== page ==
Part II. The Problem with Ikea
Clearly people do care about the aesthetics of their homes. They consider feng shui, interior decorating magazines etc. For this reason it would seem that my claim in Part I that people consider the "visual" to be superficial and unimportant, or that beauty is often kept out of the home, is overstated or simply inaccurate.
|Black Square, Malevich, 1915|
Take for instance the art of the famous Russian painter Kazimir Malevich, most famously, his "Black Square" of 1915. In the exhibit that featured this painting, Malevich placed it in the corner of the room, the traditional location of the familial icon. The importance of this location was certainly recognized by Malevich. He said, "The image is the final path, the image is something that bares the exit, by means of the image the further path is interrupted, everything which has paths converges toward the image, all paths lead to the image particularly if it is holy, hence I see the justification and true significance of the Orthodox corner in which the image stands, the holy image as opposed to all other images and representations of sinners... The corner symbolizes that there is no other path to perfection except for the path into the corner." Yet what image replaced the Theotokos? A painting that was intentionally and absolutely revolutionary. Malevich expresses the meaning behind this new anti-icon: "The contours of the objective world fade more and more and so it goes, step by step, until the world 'everything we loved and by which we have lived' becomes lost to sight. But this desert is filled with the spirit of nonobjective sensation which pervades everything. But a blissful sense of liberating nonobjectivity drew me forth into the desert where nothing is real except feeling...and so feeling became the substance of my life." So then, what is left? The void is present, must be present for the new god, that is ourselves and our own subjectivity, within which there is no room for content. "I search for God, I search within myself for myself. God is all-seeing, all-knowing, all powerful a future perfection of intuition as the oeumenical world of supra-reason. I search for God, I search for my face, I have already drawn its outline and I strive to incarnate myself," says Malevich.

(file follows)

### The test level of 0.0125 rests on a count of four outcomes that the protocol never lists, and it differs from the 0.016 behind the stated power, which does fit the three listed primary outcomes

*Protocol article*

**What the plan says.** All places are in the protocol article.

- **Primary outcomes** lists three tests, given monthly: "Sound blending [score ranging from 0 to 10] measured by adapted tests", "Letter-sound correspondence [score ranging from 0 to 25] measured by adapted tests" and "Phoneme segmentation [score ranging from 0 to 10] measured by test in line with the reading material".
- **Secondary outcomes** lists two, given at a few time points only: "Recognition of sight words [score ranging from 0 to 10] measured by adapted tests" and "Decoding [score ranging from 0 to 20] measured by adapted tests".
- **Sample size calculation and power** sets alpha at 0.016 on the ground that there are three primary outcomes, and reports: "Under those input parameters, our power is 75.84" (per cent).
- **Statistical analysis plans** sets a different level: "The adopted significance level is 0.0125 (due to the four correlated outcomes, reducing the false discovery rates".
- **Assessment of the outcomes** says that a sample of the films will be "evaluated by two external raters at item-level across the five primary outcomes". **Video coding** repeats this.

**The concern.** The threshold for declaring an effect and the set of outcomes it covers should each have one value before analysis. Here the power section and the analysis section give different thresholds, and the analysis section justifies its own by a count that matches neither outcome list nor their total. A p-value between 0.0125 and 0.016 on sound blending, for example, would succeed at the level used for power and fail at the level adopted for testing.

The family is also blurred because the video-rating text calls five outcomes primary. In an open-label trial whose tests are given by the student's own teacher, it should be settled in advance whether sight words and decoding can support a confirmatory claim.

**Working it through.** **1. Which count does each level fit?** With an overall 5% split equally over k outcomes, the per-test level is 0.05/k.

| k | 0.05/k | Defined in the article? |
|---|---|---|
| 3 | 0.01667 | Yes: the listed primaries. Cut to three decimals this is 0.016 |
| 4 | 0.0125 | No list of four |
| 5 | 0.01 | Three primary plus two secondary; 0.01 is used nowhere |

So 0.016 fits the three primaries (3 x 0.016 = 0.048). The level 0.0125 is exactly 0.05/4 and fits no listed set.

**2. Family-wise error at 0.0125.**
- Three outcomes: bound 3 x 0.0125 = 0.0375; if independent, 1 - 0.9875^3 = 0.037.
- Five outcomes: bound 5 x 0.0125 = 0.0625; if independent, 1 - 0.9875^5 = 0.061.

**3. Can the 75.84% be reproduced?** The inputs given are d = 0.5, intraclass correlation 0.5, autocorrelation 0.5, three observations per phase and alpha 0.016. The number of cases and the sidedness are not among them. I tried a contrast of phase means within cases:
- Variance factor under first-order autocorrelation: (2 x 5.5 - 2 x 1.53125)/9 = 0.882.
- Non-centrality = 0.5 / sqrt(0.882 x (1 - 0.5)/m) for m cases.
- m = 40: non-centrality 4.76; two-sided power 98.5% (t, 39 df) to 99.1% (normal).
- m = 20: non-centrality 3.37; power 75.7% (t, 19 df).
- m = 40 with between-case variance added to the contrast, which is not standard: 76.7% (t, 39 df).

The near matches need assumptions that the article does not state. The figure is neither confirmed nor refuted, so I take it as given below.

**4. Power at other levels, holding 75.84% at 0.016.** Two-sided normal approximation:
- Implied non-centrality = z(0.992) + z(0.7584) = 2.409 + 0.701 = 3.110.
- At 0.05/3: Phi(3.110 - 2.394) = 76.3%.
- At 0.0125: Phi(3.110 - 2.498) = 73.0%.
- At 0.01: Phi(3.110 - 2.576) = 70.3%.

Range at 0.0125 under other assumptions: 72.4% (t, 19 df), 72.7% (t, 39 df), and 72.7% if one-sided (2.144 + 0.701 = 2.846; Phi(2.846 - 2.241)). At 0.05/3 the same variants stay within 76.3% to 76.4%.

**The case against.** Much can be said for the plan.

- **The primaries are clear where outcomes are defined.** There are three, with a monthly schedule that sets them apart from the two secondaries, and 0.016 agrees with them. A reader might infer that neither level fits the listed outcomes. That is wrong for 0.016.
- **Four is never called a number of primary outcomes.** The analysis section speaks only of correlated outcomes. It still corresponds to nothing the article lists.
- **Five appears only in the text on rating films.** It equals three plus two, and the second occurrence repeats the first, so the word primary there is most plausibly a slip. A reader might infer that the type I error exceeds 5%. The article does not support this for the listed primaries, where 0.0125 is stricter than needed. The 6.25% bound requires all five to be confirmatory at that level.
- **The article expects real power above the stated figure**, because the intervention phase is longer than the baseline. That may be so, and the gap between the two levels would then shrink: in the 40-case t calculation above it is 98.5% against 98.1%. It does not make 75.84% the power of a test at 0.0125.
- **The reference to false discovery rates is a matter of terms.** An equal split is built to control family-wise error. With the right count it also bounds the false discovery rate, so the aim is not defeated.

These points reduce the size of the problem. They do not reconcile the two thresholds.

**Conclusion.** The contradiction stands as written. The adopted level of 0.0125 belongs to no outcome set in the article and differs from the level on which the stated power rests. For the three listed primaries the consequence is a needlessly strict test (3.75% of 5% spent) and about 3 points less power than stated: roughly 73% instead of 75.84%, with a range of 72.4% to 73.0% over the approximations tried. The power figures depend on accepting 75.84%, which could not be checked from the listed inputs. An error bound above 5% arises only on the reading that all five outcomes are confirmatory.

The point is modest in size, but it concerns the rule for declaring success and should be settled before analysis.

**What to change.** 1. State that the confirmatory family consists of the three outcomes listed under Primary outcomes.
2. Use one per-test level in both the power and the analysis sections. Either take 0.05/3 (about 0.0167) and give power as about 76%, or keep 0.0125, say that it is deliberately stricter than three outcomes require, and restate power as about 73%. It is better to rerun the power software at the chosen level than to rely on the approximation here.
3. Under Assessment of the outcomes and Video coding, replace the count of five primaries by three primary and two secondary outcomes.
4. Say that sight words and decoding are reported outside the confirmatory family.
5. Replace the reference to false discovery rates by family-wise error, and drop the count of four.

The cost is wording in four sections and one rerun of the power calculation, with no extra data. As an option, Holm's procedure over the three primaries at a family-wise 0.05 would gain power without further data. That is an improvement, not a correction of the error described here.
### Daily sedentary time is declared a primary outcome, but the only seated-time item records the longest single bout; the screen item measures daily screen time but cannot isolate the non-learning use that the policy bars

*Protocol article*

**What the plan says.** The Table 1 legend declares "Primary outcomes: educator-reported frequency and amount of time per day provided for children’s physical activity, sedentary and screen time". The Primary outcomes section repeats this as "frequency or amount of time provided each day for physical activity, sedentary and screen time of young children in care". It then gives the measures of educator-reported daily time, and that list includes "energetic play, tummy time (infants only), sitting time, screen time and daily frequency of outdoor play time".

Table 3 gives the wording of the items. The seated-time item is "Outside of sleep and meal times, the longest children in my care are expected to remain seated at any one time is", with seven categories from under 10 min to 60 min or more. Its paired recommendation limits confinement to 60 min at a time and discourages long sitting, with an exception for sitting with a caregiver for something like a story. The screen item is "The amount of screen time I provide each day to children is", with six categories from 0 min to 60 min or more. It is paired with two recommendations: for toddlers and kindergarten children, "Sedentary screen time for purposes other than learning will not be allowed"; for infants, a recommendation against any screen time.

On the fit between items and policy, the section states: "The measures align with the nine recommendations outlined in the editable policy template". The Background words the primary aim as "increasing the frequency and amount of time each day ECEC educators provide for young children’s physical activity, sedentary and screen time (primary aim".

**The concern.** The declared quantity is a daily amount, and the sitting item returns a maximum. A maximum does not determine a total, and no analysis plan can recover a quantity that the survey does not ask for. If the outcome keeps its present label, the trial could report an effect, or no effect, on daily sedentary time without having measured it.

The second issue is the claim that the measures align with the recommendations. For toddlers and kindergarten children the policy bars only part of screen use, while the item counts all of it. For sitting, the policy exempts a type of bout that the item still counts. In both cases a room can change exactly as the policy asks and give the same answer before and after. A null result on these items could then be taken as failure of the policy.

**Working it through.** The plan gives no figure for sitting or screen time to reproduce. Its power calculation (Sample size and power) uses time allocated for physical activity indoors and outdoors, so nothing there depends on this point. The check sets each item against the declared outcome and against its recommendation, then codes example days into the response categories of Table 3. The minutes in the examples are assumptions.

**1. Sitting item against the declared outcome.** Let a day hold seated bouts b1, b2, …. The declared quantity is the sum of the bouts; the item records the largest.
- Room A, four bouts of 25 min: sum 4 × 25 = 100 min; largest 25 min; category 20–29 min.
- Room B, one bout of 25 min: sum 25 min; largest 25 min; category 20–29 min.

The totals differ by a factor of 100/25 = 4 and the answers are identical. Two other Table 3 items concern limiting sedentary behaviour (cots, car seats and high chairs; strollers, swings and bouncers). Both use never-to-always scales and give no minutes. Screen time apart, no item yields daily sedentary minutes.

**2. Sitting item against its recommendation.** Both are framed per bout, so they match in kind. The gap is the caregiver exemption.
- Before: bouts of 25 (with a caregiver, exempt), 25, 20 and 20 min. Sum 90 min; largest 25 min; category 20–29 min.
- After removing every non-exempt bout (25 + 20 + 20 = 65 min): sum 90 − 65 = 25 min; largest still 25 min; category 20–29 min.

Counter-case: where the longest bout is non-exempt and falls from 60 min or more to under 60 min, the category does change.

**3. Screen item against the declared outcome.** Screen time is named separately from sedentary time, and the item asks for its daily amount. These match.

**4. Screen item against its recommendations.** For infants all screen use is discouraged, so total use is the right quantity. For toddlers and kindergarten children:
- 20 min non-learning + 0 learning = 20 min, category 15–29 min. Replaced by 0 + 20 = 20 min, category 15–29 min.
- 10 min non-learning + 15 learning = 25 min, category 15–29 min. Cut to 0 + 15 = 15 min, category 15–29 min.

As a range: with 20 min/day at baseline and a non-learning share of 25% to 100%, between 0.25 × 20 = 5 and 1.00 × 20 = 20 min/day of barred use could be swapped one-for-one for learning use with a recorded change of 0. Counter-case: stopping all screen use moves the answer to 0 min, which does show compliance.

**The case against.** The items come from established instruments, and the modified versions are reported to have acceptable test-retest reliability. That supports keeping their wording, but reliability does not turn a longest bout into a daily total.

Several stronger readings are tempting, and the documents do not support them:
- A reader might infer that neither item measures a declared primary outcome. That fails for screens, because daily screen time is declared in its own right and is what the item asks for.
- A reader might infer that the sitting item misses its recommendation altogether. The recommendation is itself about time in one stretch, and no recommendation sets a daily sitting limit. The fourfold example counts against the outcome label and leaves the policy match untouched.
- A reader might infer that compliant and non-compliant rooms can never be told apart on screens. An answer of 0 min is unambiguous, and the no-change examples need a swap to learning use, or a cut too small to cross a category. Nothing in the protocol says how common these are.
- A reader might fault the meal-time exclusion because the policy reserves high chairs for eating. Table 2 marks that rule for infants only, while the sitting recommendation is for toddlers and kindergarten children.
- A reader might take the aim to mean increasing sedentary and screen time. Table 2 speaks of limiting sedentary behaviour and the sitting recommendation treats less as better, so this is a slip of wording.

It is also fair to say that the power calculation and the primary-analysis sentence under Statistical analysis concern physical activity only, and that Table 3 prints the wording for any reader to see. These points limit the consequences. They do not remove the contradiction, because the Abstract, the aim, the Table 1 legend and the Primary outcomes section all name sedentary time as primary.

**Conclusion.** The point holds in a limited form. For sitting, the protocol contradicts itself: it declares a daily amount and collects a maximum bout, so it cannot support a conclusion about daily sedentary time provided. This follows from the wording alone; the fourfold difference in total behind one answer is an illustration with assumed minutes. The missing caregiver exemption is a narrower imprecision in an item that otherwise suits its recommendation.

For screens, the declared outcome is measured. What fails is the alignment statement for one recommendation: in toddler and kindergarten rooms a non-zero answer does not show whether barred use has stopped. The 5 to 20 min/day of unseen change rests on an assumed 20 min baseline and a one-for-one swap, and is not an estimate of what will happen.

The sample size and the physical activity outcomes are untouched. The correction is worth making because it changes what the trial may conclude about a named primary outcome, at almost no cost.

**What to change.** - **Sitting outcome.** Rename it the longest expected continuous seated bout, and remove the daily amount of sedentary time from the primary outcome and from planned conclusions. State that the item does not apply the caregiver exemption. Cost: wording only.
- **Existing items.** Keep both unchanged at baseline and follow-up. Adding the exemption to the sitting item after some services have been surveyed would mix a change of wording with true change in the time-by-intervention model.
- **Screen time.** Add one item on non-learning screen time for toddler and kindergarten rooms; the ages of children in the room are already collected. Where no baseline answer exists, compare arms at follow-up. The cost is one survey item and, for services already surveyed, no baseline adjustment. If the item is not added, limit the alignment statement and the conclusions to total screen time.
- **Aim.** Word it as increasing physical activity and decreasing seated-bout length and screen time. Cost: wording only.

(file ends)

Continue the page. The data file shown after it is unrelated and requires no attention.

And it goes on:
|Hm, thats funny...a Malevich influence?|
|The true black square was the TV screen all along!|
We spend so much time worrying about grand-scale social and political issues as Catholics. But is it possible that we are blind to something that is to the peripheral, that is less evident than any of these issues? Maybe it is peripheral because it is unimportant, but perhaps we should consider the possibility that it is not a thematic object of our concern because it acts as the unspoken substructure of the world in which we live. What if the truth was that, after a long day of working in the world, fighting the good fight, reciting apologetics around the water dispenser, we were coming home to a space with an underlying structure that belonged to the enemy?
|Wait! That looks like my living room!|
Or maybe it is just decoration, and who cares? After all, it doesn't really matter, it's just a matter of taste. If you think it looks good, who am I to say it is dangerous? I must be some kind of radical to think that any of this actually matters.
If this is your attitude, then I suppose I would refer you to Part 1. To my mind, this way of thinking is nearly identical to the belief that it does not matter whether or not we have beautiful churches. We must be more attentive to the domestic church. It too is a house of God.